Chapter 1: the raid.
- Sherman in front of Atlanta. -- the raid. -- sleepy guards. -- pontoon boats. -- rebel camp Surrenders. -- in the enemy's land. -- Palmetto in Ashes. -- a running fight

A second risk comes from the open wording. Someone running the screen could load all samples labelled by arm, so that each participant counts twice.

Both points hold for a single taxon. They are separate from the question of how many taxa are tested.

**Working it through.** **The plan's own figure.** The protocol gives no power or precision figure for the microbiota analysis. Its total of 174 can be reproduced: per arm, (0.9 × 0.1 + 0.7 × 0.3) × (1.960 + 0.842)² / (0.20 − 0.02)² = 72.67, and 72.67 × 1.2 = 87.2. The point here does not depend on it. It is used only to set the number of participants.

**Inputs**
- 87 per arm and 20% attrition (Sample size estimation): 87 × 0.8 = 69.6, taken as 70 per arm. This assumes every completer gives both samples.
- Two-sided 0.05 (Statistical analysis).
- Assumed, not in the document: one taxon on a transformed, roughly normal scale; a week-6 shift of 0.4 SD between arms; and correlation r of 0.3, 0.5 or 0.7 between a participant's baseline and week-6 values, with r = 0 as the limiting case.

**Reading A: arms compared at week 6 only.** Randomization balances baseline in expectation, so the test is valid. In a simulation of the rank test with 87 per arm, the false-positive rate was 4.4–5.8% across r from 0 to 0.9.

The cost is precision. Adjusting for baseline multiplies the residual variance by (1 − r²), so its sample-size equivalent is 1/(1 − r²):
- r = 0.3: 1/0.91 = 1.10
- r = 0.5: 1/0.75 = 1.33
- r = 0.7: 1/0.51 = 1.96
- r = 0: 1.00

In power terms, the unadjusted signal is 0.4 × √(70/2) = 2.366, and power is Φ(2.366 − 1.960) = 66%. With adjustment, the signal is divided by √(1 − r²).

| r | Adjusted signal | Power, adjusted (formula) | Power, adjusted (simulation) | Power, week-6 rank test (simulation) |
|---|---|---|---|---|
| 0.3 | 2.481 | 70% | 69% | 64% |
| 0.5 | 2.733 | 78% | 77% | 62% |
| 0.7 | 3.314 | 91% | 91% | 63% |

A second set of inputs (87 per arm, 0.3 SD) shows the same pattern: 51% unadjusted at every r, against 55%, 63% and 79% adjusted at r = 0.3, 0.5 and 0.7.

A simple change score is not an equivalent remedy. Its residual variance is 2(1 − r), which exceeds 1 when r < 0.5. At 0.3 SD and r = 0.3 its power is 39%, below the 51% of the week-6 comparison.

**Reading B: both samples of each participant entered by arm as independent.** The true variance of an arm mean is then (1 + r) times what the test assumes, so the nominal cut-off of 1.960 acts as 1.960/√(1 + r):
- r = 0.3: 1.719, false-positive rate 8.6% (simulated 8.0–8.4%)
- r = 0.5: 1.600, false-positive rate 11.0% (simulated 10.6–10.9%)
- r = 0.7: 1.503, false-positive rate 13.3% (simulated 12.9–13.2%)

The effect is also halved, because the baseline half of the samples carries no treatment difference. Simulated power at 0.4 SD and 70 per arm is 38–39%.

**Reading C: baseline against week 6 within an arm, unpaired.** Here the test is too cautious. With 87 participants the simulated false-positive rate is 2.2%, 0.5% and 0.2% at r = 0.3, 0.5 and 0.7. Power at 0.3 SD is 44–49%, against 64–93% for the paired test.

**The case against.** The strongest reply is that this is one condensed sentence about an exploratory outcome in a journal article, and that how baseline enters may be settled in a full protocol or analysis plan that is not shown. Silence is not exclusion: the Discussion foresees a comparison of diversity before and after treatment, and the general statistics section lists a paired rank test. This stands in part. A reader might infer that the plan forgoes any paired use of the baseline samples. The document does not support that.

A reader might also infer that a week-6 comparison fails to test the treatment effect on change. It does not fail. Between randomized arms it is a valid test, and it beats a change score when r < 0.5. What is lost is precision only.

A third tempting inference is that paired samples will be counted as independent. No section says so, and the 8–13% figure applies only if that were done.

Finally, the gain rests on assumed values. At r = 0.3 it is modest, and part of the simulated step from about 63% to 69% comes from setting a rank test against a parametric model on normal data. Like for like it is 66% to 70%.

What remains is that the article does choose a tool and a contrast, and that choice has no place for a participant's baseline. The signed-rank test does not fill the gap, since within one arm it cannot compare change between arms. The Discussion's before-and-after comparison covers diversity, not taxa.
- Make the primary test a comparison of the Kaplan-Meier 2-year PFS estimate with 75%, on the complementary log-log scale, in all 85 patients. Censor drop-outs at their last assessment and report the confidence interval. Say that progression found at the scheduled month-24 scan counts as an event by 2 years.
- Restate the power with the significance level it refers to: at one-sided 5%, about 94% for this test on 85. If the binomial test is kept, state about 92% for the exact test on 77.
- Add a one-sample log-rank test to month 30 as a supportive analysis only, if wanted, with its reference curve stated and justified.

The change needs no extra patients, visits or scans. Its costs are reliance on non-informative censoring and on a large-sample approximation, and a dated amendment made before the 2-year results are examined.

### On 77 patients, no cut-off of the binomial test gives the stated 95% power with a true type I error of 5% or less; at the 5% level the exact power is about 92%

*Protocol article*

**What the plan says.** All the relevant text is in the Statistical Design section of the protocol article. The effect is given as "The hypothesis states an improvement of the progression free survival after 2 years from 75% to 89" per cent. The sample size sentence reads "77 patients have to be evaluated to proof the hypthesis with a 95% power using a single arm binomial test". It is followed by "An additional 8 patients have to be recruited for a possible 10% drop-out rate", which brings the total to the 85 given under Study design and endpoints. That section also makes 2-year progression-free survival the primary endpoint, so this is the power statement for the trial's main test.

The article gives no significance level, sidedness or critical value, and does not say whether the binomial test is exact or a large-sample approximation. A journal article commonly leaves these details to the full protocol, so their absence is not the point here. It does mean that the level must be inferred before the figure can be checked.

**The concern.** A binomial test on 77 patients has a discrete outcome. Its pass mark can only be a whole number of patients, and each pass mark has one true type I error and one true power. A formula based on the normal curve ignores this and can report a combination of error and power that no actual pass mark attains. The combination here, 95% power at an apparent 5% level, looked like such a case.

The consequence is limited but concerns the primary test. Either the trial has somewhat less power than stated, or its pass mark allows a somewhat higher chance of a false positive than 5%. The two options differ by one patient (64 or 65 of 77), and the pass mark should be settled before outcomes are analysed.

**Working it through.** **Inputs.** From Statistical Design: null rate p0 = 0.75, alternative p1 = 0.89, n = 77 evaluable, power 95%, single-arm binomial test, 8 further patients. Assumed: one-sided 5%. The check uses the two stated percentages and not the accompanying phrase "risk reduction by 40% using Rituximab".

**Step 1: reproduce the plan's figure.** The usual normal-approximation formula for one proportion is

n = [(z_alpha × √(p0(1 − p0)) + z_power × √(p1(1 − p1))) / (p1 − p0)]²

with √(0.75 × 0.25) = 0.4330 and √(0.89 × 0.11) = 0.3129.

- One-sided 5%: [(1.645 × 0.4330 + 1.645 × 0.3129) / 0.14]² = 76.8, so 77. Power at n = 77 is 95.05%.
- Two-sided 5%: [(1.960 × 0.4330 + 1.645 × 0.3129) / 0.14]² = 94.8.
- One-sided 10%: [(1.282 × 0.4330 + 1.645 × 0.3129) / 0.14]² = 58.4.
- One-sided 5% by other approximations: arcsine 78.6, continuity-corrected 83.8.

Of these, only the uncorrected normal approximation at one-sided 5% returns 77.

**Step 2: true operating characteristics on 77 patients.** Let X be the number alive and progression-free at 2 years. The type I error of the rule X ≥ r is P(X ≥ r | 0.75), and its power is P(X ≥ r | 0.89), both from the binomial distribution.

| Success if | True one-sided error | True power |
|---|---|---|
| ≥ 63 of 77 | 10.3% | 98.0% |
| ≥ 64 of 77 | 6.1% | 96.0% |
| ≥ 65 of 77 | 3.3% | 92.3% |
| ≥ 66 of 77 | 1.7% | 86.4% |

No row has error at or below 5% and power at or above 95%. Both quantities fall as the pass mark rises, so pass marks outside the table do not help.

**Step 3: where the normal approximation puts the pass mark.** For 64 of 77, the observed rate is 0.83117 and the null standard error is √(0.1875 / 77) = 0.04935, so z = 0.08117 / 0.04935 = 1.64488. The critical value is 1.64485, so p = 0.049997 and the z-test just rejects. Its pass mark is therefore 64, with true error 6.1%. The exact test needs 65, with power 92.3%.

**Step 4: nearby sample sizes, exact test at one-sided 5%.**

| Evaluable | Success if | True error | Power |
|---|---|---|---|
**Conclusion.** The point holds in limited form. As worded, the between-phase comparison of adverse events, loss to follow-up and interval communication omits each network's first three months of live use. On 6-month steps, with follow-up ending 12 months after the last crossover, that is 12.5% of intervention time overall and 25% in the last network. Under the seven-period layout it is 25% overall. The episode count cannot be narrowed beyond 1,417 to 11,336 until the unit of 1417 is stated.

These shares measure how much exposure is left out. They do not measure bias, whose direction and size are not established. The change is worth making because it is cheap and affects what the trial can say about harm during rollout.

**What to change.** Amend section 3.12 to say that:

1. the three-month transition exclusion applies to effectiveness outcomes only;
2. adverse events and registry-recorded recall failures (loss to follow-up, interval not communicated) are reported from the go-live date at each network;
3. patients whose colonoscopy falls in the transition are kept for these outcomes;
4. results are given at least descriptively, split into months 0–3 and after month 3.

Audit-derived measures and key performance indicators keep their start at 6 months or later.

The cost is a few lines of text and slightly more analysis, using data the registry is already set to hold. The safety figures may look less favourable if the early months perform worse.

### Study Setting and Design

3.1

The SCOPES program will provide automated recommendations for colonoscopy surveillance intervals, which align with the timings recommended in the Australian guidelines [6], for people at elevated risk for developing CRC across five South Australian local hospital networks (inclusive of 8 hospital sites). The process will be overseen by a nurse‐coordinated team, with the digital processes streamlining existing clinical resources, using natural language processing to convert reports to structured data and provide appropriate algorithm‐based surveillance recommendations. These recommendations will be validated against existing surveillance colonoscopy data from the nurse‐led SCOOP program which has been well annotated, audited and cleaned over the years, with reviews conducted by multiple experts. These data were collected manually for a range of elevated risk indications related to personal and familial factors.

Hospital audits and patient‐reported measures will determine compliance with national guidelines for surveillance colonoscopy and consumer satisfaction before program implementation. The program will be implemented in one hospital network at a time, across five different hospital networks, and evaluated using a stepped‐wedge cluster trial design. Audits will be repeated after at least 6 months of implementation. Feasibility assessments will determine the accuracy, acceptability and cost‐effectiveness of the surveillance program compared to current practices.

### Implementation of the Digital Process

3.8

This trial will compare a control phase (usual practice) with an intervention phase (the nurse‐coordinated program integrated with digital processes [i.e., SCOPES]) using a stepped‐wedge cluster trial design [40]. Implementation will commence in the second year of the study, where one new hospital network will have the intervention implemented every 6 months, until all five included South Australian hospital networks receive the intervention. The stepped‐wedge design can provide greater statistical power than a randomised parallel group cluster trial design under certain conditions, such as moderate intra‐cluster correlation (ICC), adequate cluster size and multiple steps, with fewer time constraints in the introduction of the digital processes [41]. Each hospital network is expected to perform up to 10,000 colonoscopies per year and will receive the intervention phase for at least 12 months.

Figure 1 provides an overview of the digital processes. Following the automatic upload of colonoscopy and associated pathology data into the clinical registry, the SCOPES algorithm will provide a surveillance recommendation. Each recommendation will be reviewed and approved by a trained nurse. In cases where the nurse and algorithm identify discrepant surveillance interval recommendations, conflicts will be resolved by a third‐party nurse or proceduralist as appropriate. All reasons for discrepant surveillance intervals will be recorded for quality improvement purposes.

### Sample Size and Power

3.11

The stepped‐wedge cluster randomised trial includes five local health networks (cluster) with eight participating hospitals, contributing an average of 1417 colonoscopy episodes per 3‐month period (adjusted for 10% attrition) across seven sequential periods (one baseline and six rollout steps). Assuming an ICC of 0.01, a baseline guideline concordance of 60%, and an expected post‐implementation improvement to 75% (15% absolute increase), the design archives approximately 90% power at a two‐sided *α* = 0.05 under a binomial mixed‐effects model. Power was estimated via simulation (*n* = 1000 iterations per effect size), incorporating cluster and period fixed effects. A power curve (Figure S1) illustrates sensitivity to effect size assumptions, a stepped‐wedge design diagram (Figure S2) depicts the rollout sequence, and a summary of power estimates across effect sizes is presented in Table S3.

While Sherman's army lay in front of Atlanta, he determined to send his cavalry on a raid to the enemy's rear, to destroy their railroad communication. So, on July 27th, 1864, General Stoneman moved eastward to pass around the flank of the rebel army, and General Ed. McCook, at the same time, started to pass around the left. McCook's command numbered about 2,000 men, well mounted and equipped, of which the writer was one. We all knew the nature of the mission on which we were sent, and felt that it was  difficult. For it is not easy for two thousand men to go behind a hostile army of sixty thousand, and do any damage, andget back. Early on that bright, hot July morning, the bugle called us into line — an inspection was made, and all lame horses or sick men ordered back to camp. We consoled those who had to stay behind with the promise that we would bring them a plug of tobacco when we came back. When we came back? We shall see. Thus relieved of all that would encumber us, we moved out on the road and started westward. We crossed the Chattahoochee at Sandtown, and passed down on the west side about twenty miles to the vicinity of Campbelltown, when the command was ordered to rest under cover of the woods, and scouts sent out to find a place at which to cross the river. The different scouting parties returned with reports that all the fords and ferries were fortified and guarded by rebel infantry. About midnight we again mounted, and under cover of the darkness, with no sound  but the tread of our horses on the sandy road, we crept down the river about five miles farther, to an old, deserted ferry. Two companies were stationed at this point, and they had a picket-post on our side of the river; four men and an officer were on guard, but thinking the Yanks were far away they had set their guns against a tree, built a little fire to smoke off the mosquitoes, and were quietly snoozing when our scouts crept up, moved the guns from the tree, and then, with their own guns cocked and ready, waked up the pickets and told them to keep very quiet, as we wished to cross the river without disturbing any one. We halted on the river bank, our pontoon wagons were ordered up, and we had two boats made and launched in a few minutes. For many of our readers, I will state that the pontoons taken by the cavalry on their raids were light frames that could be put together or taken apart in a moment. When the frame or skeleton was put together, a cloth of thick canvas was  stretched over it, fastened at the corners, and it was ready to launch. The material for a boat twenty feet long, six wide, and two deep, could be carried in a very small space. Four companies crossed, and deployed along the east bank; the rest drew up in line on the west shore and waited for day. As soon as it was light enough, the troops on the east side surrounded the rebel camp, and they surrendered without firing a gun. Preparations were at once begun for crossing the river, but it was almost noon before the entire command was across. From here the pontoon wagons were sent back under a guard. Our prisoners were turned loose because we had no way of taking care of them, and we started rapidly across the country in search of the Atlanta & West Point railroad. When we left the river, after seeing our bridge taken out on the other side, we recognized that we were no longer a part of the great army before Atlanta, but a detached brigade in the enemy's land, with  a powerful army between us and our campground. The news of the raid would spread like a prairie fire; we would be headed off, followed up, and harrassed. Our safety lay in rapid movement. We traveled well that afternoon. At about eight o'clock, in the midst of a thunder shower, we came upon the railroad near the town of Palmetto. We deployed a skirmish line and moved on the town. A company of rebel cavalry fired one volley and fled, and we posted a heavy picket to prevent surprise, and went to work. The rain ceased by the time we were fairly at work, and the stars came out. We tore down the telegraph wire, wound up a quarter of a mile of it, and sunk it in a pond. We tore up as much railroad track, made fires of the ties, and piled the rails on them, so as to heat and bend them. There were a half-dozen freight cars on the side track, and a large quantity of bacon in the depot, and four or five warehouses filled with baled cotton near the track. These were fired-and what a terrible  fire they made! The whole town and surrounding country were lit up by the red glare. The clouds overhead reflected the light and shone like red sunset. The fire became so hot that no one would pass along the street. It spread to adjacent buildings. The citizens were seen scampering in all directions. Even women — some of them in their night clothes, with white, scared faces-flitted from alley to street and from street to alley. Palmetto at sunset knew that there was war in the land, but she lay down secure in the feeling that she had a grand army in front of her to defend her from invasion. Before midnight she realized that war-destructive, terrible, cruel — was in her midst. The next morning arose upon a blackened ruin. It was the track of war. A little before midnight our work was done, and we swept out of town toward the east. Just east of town we passed a plantation where two or three hundred negroes, of all ages and sexes, were sitting on the fence watching the red glare of the burning  village. The light was bright enough to make everything distinct. As we rode by, one old “aunty” raised her hands toward heaven and cried aloud, “Bress de Lord! De jubilee hab come!” At about three o'clock A. M., we came upon a large park of army wagons; we were told that there were eight hundred of them. Hood had sent them back there to have them safe. We took the mules, burned the wagons, and turned the drivers loose. At about seven o'clock that morning we struck the Macon railroad near Lovejoy station, where we expected to form a junction with Stoneman, who had started around the other way. We treated this road like we did the other; captured and destroyed a train of cars, and sent out scouts in all directions to feel for Stoneman. Some of our scouts came back to tell us that there was rebel cavalry near us. Some did not come back at all. No word or sign from Stoneman could we get. We feared  he was in trouble, or “gone up,” but we wanted some word. But as evidence multiplied that the Johnnies were thickening around us, we all became impatient. Croxton and Brownlow were chafing like caged tigers. They felt that waiting was fatal. (I have always believed that Croxton could have taken us out of the scrape.) But McCook was loth to leave without first learning the fate of Stoneman. About two o'clock P. M. he gave it up. By this time the rebs had surrounded us, and were just waiting to see how we would try to get out. We skirmished with them for an hour, feeling their line on the west and south, and losing five or six men killed. We then massed our forces, and charging up a ravine, broke their line and fled; and all that afternoon, and the night following, we had a running fight, they crowding our rear the whole time. Whenever they would get too close, one or two companies of our command would be deployed to skirmish with them. This would cause them to halt and form for  attack, and thus give us a little time. True, these companies were often captured, but they were sacrificed to save the rest of the command.